In total, 200 ml of cell culture supernatant was collected followed by centrifugation to remove intact cells (500 g for 5 min) and cellular debris (20,000 g for 15 min). EVPs were isolated by ultracentrifugation following MISEV2018 EVP isolation protocol. The EVP pellets were resuspended in 30 µl of PBS and cryopreserved at -80°C. EVP concentration and size distribution were determined with Nanosight NS300. Five microliters of EVP samples was placed on 300 mesh grids and incubated for 3 min at room temperature (RT). Excess samples were blotted with filter paper and stained with 1% uranyl acetate for 5 min. Samples were then examined under TEM (Hitachi). The Western blot was routinely performed. After lysis with RIPA buffer, Mini-PROTEAN Tetra Handcast System (BioRad) and Trans-Blot Turbo Transfer System (BioRad) were used for electrophoresis and subsequent transferring. The protein blot was blocked for 1 h with 5% skimmed milk in PBS/0.05% Tween 20 and incubated for 6 h at 4°C with Santa Cruz Biotechnology HRP conjugated antibodies against TSG-101 (sc-7964, 1:500), CD81 (sc-166029,1:500), CD63 (sc-100304, 1:500), and GAPDH (sc-47724, 1:1000). Samples were washed with PBS/0.05% Tween for 10 min 3 times. Blots were developed with chemiluminescence (BioRad).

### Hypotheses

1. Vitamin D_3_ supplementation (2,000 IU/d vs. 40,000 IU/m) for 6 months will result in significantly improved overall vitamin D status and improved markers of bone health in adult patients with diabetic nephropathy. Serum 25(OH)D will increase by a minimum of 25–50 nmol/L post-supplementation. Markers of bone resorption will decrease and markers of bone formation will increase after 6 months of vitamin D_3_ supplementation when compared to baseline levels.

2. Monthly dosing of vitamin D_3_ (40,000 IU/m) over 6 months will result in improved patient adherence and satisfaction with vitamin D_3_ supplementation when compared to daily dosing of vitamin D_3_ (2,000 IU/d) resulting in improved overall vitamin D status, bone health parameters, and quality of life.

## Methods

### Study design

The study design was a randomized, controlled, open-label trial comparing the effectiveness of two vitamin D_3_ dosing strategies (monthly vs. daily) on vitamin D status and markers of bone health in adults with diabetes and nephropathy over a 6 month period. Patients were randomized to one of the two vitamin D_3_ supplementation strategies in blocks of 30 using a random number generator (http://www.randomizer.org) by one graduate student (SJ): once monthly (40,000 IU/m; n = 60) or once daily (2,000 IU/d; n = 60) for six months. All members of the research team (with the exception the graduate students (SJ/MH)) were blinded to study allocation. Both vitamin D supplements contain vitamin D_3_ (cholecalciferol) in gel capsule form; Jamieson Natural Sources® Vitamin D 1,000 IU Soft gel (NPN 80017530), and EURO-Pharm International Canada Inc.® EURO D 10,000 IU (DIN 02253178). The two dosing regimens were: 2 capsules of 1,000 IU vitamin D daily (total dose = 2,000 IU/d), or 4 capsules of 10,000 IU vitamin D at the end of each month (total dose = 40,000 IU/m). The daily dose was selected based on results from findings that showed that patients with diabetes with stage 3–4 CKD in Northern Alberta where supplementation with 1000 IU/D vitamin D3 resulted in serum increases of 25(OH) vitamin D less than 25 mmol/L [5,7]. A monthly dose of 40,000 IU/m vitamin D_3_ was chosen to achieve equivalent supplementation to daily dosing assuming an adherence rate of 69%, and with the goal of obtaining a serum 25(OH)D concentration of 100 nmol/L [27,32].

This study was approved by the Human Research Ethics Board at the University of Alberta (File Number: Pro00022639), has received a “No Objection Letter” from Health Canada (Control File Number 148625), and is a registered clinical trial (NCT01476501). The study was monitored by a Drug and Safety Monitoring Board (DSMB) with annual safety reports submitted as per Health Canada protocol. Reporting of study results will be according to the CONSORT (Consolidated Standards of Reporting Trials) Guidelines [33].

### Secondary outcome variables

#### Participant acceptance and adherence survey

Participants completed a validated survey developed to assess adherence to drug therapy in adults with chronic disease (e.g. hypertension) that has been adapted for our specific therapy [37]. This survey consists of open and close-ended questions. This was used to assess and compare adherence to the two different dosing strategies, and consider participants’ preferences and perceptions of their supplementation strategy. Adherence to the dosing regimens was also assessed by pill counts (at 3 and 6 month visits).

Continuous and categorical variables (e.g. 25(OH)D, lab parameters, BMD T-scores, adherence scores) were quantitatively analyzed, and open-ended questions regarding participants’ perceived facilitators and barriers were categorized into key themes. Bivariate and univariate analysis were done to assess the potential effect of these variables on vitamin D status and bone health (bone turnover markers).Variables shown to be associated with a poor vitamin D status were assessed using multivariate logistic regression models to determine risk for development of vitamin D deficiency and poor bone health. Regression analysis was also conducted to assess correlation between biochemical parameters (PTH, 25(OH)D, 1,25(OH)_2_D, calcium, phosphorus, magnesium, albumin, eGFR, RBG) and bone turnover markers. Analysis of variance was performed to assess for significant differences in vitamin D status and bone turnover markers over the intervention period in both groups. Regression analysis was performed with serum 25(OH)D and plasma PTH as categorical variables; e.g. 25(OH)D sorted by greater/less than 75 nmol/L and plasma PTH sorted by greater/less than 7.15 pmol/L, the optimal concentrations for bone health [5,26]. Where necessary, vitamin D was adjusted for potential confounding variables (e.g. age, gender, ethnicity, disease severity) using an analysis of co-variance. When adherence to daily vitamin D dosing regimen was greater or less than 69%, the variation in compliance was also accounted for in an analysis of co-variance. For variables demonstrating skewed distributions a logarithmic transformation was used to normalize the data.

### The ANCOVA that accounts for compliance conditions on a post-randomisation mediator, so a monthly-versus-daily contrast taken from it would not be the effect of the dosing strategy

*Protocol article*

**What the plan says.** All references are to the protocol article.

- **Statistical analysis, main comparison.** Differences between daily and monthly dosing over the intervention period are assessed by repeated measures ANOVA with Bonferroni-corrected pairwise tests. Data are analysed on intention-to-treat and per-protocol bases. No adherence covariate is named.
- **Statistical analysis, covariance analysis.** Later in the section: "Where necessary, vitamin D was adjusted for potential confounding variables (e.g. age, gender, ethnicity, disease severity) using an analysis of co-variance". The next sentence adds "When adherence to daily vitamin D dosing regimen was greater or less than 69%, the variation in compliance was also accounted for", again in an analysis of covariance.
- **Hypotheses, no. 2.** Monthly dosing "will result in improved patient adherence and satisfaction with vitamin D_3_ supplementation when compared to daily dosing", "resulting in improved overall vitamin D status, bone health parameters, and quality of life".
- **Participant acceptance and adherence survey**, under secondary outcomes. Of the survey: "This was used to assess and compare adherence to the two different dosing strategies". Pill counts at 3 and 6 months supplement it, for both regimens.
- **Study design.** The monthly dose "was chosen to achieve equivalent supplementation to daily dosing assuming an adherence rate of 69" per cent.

Lipid Extraction

Two milliliters of mixture containing chloroform, methanol, and water (2:1:1) was added to sedimented cells followed by vortex and centrifugation (20,000 g for 10 min). The lower organic phase was collected. Approximately 50 μL of formic acid and 1 mL of chloroform-methanol-water mixture were added to the remaining aqueous phase solution followed by vortex and centrifugation (20,000 g for 10 min). The organic phases obtained twice were mixed and dried. EVP derived lipids were extracted following the same protocol. Lipid sequencing was performed by Cayman Chemical Company.

In Vitro Therapy

All animal experiments were approved by and performed in accordance with guidelines from the Institutional Animal Care and Use Committee (IACUC) of the Model Animal Research Center of the Wuxi People’s Hospital Affiliated with Nanjing Medical University (Wuxi, China). The approval number was 2021-0168. The BALb/c nude mice age in 6-8 weeks with weights of 18-22 g were used. To establish a xenograft model, adult female BALb/c nude mice were s.c. injected under anesthesia with 5×106 SKOV-3 cells resuspended in mixture of Matrigel (Corning) and PBS (1:1). The mice were divided into 4 groups and were respectively injected with PBS (negative control, NC group), atorvastatin (ATST), PTX (PTX group), and a mixture of PTX and atorvastatin (PTX+ATST group). The body weight and tumor size of each group were measured every 84 h.

Statistics